Commentary

Revised–Florida and Franchise Reform

I busted my own post Friday in which I mused as to whether the Florida’s franchise reform bill, Consumer Choice Act of 2007 (HB 529), which was signed into law by Gov. Charlie Crist last week, killed franchise fees. Turns out I was half-right. The bill prohibits any further imposition of franchise fees, but that’s because they were already dead. In another progressive move, Florida a few years back did away with franchise fees, telecom excise taxes and other such surcharges that over time, created a discriminatory tax regime where the same types telecom, video and data services were taxed differently depending on the company offering the service, i.e., telephone, cable or wireless. My sources tell me that taxes were streamlined into a single general Communications Services Tax that was designed to be uniform across all service providers. Essentially this tax replaced local cable franchise fees. The good news is that state legislators of Florida understand the convergence of the industry and service providers and that taxing one phone service from one company at one rate, and another at another rate, was not fair to consumers nor service providers. The bad news is that the legislature essentially leveled all taxes up, so consumers saw no tax savings. Indeed, in the new Heartland Institute report on telecom taxes, Jacksonville and Tallahassee came out one and two in terms of aggregate tax burden in a survey of 59 cities. As for the Florida franchising reform bill, it ushers in video competition by all but voiding existing local franchising agreements. Incumbent cable and telephone companies may apply immediately for a statewide franchise once the law becomes effective July 1. The Florida franchise bill also contains no build-out requirements. The bill also calls for new entrants to provide the same number of public, educational and government (PEG) channels to a community as the incumbent, and a minimum of two if there are no PEG channels at present. The municipality, on the other hand, is obliged to fill each PEG channel with an average of 10 hours of programming per day.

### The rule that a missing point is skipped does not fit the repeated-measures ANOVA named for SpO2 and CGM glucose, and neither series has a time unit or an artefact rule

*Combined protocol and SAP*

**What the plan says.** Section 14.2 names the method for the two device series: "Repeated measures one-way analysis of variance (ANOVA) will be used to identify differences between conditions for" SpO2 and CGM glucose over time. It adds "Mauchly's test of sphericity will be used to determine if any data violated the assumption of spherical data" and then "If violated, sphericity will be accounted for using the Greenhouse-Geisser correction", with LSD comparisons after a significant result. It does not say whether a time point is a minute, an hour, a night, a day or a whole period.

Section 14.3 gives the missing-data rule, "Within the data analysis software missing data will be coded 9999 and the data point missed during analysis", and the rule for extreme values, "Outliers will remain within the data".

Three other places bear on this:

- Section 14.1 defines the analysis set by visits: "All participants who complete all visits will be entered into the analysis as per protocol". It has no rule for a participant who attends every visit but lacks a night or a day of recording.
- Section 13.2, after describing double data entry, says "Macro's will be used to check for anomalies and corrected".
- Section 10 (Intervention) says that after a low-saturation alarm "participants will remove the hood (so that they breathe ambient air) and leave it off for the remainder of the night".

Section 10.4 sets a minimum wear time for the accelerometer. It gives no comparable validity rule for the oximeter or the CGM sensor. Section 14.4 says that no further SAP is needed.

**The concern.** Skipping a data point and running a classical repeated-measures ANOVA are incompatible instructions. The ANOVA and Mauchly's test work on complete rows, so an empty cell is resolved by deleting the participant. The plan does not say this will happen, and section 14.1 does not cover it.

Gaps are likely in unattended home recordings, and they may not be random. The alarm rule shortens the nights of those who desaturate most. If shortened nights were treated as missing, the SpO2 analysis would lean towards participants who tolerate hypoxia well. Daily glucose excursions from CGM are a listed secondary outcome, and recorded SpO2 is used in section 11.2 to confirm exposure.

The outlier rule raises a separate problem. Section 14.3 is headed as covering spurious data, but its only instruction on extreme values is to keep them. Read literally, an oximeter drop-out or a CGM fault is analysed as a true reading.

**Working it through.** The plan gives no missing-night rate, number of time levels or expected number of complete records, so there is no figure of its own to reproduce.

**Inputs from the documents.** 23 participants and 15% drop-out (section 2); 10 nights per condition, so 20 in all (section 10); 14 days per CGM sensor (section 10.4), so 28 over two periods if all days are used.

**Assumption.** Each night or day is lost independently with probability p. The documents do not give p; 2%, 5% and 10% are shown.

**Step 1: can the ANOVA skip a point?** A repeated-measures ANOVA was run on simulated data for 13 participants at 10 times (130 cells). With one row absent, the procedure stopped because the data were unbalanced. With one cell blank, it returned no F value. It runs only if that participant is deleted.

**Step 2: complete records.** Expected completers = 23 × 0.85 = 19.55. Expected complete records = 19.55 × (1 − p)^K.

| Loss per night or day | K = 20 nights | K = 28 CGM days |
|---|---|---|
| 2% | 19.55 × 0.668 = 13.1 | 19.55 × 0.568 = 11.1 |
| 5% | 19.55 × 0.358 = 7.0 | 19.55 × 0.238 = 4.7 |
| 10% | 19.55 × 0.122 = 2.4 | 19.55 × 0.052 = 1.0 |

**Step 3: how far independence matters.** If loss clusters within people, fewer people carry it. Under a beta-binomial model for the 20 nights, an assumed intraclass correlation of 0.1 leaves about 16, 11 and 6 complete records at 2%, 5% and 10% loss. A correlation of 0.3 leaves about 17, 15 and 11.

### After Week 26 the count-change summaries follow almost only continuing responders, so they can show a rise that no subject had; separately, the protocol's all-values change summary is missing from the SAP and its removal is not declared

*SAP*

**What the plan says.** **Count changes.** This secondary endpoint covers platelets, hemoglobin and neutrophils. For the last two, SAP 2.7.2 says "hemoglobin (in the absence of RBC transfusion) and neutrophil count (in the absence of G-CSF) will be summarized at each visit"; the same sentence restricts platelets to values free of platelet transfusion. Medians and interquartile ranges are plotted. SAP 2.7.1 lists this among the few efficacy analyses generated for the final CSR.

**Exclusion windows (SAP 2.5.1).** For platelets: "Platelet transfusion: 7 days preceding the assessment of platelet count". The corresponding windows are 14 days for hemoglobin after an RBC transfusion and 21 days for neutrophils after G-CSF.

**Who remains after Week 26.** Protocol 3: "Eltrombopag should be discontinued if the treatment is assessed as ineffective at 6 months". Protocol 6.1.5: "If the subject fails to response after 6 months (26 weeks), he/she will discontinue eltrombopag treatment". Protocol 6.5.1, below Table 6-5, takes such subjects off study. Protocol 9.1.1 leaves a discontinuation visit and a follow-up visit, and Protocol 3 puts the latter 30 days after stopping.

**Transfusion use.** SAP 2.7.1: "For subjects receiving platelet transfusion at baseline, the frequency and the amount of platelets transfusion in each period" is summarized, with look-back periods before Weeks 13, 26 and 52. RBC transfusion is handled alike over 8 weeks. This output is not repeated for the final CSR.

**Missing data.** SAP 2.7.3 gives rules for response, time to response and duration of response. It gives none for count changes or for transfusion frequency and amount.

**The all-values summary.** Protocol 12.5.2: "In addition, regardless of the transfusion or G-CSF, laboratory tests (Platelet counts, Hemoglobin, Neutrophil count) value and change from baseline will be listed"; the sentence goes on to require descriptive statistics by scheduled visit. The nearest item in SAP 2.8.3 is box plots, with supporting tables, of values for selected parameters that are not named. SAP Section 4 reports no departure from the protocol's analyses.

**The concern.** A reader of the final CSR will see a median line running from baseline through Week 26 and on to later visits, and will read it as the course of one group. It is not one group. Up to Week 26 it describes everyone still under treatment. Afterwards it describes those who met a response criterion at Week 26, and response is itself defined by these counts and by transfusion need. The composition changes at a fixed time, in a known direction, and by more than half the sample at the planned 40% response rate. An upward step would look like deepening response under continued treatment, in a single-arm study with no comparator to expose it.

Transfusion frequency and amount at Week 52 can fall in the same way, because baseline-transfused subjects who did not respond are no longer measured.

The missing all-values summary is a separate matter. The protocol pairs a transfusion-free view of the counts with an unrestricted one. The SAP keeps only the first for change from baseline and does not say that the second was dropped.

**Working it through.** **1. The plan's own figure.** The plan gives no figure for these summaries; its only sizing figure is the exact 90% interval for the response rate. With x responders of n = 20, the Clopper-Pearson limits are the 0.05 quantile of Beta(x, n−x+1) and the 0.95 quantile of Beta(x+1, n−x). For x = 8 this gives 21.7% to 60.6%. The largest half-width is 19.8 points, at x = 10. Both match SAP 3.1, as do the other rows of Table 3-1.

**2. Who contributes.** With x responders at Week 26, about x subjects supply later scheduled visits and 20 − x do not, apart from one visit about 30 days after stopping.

Steven Titch served as a policy analyst at Reason Foundation from 2004 to 2013.

Titch's work primarily focused on telecommunications, the Internet and new media. He is a former managing editor of InfoTech & Telecom News (IT&T News) published by the Heartland Institute. His columns have appeared in Investor's Business Daily, Total Telecom, and America's Network, among others.

Prior to joining Reason in 2004, Titch covered the telecommunications industry as a journalist for more than two decades. Titch was director of editorial projects for Data Communications magazine where he directed content development for supplemental publications and special projects. He has also held the positions of editorial director of Telephony, editor of Global Telephony magazine, Midwest bureau chief of CommunicationsWeek, and associate editor-communications at Electronic News.

Outside of the telecom industry, Titch conducted rich media and content development for publishers and corporate marketing groups. He has also developed and launched his own web-based media, including SecuritySquared.com, an on-line resource for the security industry.

Titch graduated cum laude from Syracuse University with a dual degree in journalism and English.